Other than the shopping trip our recent activities have been pretty much what we commonly do in our spare time on weekends around here. Weekdays typically get taken up with the mundane activities of living here and maintaining a house, two vehicles, and a couple of boats. We've made several excursions in both the Hobie Tandem Island and the skiff. We find ourselves spending more time around the south side of the island these days, and South Side Marina has become a very familiar site. That beautiful big power catamaran in the next photo is registered in Helsinki, Finland, by the way. I keep intending to talk to the crew the next time I see them. I made three trips to Finland in an earlier life.
When we got back to the house from this trip, I took a photo of the boat with our newly found loot. Sticks, floats, mahogany, Norwegian buoy, shackle, stainless tank. It was a pretty good haul. And we've found that this little skiff is a really good seagoing pickup truck of a boat. It actually rides a little better with some added weight forward of the console.
That little black looking root to the right of the radio antenna is an interesting piece of wood that La Gringa picked up. I don't know exactly what kind of wood it is, but it's very dark and very dense. It reminds me a lot of ebony, and I know some of that comes from western Africa. But I didn't think it would float, so how did it end up here? Must be something else.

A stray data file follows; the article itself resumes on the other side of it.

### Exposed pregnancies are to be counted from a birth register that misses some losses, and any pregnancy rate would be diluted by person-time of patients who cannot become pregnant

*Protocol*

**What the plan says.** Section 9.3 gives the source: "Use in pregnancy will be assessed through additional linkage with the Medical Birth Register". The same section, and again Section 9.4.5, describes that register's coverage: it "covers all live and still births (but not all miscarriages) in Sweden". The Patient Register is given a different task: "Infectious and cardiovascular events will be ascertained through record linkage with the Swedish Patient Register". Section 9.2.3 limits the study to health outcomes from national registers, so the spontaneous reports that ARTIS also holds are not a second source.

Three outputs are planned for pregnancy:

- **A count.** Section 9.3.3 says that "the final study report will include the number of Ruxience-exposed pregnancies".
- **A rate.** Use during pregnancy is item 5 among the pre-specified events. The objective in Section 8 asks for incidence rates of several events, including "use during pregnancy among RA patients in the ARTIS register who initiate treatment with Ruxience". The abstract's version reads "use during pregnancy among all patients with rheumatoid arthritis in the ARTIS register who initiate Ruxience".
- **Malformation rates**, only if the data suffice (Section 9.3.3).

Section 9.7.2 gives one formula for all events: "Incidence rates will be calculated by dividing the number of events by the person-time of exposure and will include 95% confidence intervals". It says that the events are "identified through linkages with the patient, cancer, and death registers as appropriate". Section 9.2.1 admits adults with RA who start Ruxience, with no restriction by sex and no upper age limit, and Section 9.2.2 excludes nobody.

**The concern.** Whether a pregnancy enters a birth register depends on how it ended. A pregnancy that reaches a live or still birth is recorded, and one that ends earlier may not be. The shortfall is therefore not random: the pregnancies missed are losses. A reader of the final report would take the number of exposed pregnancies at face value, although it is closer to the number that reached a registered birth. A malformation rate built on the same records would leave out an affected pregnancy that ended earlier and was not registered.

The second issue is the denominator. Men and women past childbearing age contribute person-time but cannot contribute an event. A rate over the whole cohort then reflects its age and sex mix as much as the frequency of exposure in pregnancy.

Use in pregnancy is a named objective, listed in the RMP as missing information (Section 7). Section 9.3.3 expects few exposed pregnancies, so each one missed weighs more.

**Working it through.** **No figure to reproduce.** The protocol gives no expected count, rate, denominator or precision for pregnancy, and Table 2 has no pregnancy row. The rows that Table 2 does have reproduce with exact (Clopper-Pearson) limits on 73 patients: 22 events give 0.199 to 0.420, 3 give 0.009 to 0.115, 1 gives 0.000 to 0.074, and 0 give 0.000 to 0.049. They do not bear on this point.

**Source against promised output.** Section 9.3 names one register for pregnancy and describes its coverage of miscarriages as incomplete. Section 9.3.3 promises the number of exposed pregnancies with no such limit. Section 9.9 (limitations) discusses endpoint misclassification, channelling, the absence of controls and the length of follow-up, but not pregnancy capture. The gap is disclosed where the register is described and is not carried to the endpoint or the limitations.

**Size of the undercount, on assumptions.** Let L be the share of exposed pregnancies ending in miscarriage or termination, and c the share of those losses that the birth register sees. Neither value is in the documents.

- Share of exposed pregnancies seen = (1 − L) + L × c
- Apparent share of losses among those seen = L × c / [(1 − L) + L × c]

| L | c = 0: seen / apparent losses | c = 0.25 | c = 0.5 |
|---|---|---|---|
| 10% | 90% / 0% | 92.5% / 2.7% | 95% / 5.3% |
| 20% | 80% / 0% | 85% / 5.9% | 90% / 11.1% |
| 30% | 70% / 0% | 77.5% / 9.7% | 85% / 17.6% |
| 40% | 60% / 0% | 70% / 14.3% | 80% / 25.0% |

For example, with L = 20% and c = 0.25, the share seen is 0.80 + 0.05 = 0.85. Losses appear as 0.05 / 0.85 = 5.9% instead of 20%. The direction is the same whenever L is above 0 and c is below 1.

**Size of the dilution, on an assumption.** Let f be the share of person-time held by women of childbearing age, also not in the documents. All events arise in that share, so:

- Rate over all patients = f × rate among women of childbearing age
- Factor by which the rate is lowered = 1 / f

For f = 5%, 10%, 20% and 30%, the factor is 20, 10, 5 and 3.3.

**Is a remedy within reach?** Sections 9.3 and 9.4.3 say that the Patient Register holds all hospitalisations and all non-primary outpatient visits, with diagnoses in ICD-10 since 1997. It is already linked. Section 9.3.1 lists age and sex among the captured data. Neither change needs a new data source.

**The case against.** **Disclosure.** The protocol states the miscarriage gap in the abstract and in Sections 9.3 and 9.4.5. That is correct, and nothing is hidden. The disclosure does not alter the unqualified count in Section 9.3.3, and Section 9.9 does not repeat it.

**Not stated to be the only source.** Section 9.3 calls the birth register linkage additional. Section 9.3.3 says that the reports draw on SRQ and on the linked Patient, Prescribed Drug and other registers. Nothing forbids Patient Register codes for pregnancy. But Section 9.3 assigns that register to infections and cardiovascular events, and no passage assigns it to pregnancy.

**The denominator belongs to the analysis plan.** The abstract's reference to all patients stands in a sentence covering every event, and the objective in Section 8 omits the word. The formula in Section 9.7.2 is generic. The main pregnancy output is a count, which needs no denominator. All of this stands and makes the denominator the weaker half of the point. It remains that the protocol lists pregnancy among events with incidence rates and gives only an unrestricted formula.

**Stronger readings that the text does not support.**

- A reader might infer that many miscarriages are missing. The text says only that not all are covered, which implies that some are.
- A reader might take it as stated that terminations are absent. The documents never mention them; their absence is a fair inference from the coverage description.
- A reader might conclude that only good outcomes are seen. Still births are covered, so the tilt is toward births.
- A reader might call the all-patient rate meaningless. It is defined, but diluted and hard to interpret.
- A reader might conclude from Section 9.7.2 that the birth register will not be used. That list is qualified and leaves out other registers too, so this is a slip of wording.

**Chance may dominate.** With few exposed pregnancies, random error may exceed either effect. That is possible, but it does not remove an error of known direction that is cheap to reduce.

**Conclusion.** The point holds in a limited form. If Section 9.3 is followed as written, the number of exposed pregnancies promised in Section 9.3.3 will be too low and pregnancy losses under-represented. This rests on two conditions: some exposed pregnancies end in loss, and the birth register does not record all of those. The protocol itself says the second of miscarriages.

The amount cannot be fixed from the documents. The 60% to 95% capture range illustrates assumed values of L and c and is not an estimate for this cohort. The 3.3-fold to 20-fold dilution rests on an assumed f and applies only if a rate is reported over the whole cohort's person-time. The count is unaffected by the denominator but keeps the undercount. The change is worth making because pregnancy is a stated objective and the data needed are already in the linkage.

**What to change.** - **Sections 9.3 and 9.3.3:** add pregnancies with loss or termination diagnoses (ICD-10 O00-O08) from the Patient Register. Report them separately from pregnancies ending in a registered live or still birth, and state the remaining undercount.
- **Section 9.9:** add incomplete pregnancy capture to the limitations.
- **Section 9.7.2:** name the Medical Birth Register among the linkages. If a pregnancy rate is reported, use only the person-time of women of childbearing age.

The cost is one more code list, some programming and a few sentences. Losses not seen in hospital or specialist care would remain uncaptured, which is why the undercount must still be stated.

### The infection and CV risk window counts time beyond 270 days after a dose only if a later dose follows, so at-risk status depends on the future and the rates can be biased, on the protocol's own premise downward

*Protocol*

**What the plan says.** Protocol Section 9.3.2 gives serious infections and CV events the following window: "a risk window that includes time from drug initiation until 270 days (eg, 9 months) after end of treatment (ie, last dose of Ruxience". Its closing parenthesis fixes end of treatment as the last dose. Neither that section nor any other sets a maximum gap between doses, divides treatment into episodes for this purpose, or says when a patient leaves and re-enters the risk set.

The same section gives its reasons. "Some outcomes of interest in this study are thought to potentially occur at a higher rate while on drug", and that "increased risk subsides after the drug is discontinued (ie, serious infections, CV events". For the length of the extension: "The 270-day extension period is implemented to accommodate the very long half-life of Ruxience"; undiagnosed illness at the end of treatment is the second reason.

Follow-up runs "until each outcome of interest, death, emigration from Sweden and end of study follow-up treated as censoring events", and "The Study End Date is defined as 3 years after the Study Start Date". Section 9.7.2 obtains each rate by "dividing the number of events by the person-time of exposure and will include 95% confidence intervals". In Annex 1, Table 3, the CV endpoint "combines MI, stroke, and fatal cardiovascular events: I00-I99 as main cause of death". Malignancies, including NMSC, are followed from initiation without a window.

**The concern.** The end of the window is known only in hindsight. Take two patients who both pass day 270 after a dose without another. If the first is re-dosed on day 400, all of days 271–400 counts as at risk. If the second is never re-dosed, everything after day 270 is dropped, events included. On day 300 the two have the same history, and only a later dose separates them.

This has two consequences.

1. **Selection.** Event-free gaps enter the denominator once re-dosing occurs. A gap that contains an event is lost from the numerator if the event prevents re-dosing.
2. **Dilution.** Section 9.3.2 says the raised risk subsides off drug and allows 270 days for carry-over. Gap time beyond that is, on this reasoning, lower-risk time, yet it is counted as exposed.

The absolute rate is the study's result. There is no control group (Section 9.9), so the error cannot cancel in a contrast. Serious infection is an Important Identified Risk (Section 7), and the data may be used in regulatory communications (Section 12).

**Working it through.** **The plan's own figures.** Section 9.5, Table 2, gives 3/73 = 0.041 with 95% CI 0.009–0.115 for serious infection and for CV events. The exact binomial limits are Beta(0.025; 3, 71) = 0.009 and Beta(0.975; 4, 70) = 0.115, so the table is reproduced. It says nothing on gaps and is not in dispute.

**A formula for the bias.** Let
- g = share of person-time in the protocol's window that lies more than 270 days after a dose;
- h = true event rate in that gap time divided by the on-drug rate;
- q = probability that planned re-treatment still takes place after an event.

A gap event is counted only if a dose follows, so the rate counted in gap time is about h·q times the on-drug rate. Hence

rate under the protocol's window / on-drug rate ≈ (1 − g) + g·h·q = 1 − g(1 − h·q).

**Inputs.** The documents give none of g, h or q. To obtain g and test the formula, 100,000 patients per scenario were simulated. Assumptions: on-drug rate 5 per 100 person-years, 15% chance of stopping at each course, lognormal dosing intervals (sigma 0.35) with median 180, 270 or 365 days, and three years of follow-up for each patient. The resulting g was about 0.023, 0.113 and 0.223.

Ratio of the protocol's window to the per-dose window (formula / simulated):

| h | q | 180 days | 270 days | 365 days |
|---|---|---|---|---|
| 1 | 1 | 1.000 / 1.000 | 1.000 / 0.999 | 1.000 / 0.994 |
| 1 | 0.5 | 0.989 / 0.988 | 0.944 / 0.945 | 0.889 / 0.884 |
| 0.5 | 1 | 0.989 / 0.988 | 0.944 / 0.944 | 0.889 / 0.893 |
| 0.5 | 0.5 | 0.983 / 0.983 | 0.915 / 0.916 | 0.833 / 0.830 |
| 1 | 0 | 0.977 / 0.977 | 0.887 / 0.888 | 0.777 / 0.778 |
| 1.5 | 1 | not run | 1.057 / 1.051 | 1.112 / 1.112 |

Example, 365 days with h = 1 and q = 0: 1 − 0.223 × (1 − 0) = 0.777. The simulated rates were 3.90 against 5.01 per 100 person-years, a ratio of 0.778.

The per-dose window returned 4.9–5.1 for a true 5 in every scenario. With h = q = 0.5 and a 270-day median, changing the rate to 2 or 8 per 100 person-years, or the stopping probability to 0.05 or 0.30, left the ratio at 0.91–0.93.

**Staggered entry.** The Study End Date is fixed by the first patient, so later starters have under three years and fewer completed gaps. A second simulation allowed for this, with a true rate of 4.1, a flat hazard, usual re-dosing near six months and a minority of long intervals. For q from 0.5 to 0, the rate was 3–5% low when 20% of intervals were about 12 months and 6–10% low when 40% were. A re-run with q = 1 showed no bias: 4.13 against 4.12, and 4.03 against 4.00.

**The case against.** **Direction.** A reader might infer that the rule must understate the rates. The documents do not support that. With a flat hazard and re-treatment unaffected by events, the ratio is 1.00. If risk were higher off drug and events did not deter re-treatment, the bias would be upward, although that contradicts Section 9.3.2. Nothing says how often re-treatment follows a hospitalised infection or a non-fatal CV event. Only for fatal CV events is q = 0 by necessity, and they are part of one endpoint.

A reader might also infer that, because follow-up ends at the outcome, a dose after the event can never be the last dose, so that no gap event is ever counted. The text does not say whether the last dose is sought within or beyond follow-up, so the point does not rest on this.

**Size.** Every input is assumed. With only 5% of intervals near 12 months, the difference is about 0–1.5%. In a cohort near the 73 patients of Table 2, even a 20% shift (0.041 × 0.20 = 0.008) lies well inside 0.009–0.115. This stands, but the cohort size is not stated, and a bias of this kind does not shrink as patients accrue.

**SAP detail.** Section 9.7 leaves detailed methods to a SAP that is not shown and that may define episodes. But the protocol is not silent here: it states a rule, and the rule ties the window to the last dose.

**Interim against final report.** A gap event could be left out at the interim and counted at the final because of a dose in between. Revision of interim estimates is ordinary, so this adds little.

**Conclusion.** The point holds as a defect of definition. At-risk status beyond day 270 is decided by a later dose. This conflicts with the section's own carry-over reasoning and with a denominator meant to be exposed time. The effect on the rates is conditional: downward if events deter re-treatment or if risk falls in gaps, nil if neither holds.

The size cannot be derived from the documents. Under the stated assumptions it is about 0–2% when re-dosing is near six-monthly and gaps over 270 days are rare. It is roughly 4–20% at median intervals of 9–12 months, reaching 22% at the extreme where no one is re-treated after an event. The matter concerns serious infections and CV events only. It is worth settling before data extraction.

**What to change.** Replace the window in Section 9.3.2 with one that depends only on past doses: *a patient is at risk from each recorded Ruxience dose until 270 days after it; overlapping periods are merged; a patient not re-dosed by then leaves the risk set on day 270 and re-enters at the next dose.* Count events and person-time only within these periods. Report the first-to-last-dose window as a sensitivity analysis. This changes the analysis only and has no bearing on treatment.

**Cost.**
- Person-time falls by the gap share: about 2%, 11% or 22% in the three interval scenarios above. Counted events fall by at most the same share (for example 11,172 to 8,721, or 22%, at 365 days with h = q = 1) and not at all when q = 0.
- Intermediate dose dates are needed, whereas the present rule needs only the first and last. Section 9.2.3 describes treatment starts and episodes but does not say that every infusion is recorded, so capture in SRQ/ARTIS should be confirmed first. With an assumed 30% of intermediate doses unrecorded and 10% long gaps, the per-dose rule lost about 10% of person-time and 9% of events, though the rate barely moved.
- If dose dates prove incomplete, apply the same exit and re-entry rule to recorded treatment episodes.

We've also made some sailing trips when we had the wind. Another picnic on Bay Cay:
I recently changed the anchor line on the Hobie Tandem Island from this nylon stuff that always got tangled, to common black nylon paracord. It looks very light, but that stuff is rated to over 500 lbs breaking strength. It saves some space on the little boat, and should be up to the task of the limited anchoring we do with it. I'm not worried about the thin line. Besides, I've got Dooley the Diligent keeping an eye on the boat for me.
I was looking at that photo and realized that we are still using his old partially destroyed life jacket on the kayak, because his good one is on the other boat. La Gringa wants me to resurrect the old "Dooley Cam" and perhaps I can dedicate this beat up jacket to that purpose.
The label originally said "Outward Hound". I'm not sure how he managed to change that to something to do with war and North Dakota. Or why.